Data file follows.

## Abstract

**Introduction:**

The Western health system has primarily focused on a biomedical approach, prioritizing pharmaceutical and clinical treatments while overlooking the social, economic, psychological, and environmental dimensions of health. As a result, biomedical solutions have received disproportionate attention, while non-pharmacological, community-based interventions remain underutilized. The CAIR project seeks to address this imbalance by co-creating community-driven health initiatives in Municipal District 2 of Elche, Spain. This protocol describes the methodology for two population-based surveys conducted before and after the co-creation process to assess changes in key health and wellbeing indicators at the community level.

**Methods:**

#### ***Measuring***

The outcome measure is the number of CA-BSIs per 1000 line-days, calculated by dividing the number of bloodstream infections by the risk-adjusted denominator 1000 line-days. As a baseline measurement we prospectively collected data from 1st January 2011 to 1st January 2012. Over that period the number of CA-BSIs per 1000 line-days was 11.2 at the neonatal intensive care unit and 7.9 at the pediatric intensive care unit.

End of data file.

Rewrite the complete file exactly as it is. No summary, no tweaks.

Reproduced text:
## Abstract

**Introduction:**

The Western health system has primarily focused on a biomedical approach, prioritizing pharmaceutical and clinical treatments while overlooking the social, economic, psychological, and environmental dimensions of health. As a result, biomedical solutions have received disproportionate attention, while non-pharmacological, community-based interventions remain underutilized. The CAIR project seeks to address this imbalance by co-creating community-driven health initiatives in Municipal District 2 of Elche, Spain. This protocol describes the methodology for two population-based surveys conducted before and after the co-creation process to assess changes in key health and wellbeing indicators at the community level.

**Methods:**

#### ***Measuring***

The outcome measure is the number of CA-BSIs per 1000 line-days, calculated by dividing the number of bloodstream infections by the risk-adjusted denominator 1000 line-days. As a baseline measurement we prospectively collected data from 1st January 2011 to 1st January 2012. Over that period the number of CA-BSIs per 1000 line-days was 11.2 at the neonatal intensive care unit and 7.9 at the pediatric intensive care unit.